Doctor Docs: InCrowd Proves Physicians Need Info About DNA Therapy

Most doctors are still uninformed about RNA/DNA-based therapies.

While CRISPR and other RNA/DNA-based therapies seem to be all the buzz in medical media, InCrowd’s newest survey reveals that doctors don’t know nearly enough about these treatments to effectively prescribe them. Of the 250 physicians who responded to the survey this September, only 28% were somewhat familiar, familiar, or very familiar with the seven leading nucleic-based therapies today—RNAi, siRNA, ASO, mRNA, AAV, CRISPR, and TALENs. Oncologists were most informed about these rising therapies. Interestingly, though 92% of respondents knew the term mRNA, only 48% among those familiar with the therapeutic approach considered it a gene therapy.

These types of misunderstandings about DNA therapies is widespread among physicians responsible for prescribing these treatments, who also show a notable lack of understanding regarding the risks of these approaches. Of participating doctors, 83% were unaware that any approved nucleic acid-based therapies are on the market, when in fact, Alnylam’s Onpattro and Novartis’ Zolgensma are FDA approved. Pharma marketers have a clear opportunity to better inform physicians critical to helping patients access DNA-based care.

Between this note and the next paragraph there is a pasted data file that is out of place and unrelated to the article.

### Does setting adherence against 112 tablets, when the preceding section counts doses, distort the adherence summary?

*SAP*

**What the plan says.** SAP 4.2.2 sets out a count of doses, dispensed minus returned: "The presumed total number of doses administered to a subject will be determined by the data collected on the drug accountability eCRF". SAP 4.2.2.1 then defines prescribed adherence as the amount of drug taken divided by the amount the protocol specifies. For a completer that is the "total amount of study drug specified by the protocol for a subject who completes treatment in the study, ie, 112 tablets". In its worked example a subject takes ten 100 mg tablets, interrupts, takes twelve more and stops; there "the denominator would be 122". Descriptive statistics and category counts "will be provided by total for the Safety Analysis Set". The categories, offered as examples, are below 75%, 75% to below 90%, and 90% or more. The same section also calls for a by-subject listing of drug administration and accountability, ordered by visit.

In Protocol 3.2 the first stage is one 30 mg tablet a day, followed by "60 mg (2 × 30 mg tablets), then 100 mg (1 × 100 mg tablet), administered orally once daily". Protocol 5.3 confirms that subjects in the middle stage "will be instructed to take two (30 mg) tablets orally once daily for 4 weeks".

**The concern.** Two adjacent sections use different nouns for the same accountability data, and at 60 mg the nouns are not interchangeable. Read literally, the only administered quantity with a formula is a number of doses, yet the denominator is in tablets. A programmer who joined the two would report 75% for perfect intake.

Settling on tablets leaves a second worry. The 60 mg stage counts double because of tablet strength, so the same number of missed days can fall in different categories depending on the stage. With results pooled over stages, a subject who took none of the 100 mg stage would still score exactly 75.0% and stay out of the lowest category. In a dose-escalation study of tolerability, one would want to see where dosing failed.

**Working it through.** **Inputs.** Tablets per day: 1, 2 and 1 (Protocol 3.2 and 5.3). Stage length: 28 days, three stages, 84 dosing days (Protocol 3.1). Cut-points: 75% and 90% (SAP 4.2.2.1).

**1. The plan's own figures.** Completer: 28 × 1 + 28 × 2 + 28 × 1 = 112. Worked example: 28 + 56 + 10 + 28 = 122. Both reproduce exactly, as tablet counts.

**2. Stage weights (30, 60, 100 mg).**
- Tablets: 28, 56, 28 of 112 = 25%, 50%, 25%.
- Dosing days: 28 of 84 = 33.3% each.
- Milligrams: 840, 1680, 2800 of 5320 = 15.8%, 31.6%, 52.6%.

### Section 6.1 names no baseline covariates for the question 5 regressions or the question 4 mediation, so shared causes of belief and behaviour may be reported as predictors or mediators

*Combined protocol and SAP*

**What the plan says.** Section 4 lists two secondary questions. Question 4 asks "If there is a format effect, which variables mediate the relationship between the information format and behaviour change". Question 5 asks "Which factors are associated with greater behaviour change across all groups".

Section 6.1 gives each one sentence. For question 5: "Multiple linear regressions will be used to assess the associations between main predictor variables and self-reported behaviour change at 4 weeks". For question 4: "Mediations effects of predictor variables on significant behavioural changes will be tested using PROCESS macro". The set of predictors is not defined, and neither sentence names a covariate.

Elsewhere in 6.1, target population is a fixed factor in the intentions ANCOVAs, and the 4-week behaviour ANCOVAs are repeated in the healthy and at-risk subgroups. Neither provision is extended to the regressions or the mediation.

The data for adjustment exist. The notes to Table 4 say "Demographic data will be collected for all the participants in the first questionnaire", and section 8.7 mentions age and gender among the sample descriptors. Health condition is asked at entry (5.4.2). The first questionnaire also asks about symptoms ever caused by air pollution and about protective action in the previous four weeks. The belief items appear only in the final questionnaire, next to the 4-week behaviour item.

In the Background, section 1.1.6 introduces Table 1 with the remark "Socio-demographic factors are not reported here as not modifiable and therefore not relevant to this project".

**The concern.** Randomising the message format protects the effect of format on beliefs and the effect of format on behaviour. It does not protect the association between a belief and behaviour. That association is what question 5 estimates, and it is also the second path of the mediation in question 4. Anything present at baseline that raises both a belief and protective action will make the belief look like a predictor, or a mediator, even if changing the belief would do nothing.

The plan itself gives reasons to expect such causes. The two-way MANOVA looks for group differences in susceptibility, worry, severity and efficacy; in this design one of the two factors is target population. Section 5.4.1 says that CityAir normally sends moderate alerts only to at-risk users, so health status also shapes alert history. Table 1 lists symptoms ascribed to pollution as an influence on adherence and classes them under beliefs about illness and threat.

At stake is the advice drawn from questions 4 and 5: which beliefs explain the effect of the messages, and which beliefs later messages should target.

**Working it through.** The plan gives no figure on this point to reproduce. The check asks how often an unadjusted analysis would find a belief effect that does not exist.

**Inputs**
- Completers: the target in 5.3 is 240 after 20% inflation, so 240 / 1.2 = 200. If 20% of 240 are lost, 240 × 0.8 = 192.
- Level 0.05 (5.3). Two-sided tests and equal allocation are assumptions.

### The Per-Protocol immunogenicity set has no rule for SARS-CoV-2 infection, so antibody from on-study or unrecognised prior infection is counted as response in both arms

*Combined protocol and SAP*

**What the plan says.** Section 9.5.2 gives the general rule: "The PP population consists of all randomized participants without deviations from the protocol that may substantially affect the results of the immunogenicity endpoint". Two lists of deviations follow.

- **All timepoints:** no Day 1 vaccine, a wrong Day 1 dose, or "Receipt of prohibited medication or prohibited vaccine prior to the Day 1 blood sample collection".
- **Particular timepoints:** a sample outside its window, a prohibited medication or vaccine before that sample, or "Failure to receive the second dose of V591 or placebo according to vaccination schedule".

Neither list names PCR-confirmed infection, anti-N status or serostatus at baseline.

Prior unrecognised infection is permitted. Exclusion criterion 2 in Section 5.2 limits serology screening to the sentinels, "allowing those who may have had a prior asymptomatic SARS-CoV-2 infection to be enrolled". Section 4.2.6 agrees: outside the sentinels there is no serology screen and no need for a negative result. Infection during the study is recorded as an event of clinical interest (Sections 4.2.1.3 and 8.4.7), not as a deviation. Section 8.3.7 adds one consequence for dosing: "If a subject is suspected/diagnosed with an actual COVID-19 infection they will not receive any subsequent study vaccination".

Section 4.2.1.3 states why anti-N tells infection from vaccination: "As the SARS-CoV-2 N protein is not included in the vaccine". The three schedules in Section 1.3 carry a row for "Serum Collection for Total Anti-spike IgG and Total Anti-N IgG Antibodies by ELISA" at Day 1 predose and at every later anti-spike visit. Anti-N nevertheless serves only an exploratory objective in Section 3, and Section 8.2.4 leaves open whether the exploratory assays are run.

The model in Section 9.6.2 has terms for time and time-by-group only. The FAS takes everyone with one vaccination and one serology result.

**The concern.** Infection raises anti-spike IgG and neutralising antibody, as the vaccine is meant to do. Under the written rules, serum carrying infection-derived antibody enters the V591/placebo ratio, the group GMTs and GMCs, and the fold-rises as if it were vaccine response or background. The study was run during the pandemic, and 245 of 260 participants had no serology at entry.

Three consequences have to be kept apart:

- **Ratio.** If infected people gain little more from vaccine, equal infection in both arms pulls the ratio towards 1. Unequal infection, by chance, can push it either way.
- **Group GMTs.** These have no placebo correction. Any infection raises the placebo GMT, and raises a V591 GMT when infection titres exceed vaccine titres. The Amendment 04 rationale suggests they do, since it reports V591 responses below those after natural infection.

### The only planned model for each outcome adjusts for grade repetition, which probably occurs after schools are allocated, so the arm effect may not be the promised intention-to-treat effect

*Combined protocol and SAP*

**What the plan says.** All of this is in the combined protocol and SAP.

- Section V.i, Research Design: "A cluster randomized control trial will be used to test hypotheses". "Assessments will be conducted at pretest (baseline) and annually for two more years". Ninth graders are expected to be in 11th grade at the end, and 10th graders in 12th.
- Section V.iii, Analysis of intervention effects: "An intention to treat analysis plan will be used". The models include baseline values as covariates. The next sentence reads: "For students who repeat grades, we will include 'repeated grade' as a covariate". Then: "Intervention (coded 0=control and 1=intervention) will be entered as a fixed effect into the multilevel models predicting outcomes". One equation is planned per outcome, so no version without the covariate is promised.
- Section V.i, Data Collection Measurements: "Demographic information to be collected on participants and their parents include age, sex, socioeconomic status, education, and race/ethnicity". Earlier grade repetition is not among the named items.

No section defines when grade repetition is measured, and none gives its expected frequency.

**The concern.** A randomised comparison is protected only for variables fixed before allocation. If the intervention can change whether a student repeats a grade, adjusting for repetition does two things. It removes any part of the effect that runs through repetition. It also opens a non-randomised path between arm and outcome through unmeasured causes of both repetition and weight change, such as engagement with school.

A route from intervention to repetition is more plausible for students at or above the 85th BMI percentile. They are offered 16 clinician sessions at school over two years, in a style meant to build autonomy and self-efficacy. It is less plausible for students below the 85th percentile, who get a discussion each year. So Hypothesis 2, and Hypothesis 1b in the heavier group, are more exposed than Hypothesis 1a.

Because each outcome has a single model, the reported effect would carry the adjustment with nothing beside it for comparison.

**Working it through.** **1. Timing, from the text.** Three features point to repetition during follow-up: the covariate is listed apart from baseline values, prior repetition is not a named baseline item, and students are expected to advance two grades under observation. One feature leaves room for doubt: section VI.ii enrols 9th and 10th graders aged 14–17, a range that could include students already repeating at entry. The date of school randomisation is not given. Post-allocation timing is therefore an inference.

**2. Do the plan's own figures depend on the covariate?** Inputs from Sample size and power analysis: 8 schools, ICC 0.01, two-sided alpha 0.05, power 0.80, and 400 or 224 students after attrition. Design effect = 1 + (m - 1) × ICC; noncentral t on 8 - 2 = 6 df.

Trend Setting: New Resource for the New Parent

Healthline Parenthood is a new hub of advice and information for a new generation of parents who believe their own health and well-being are essential to create a happy, healthy family. Healthline Media launched the site in an effort to provide articles and tips for the many parents who do not have easy access to sleep doctors, career coaches, relationship counselors, or other health and wellness experts.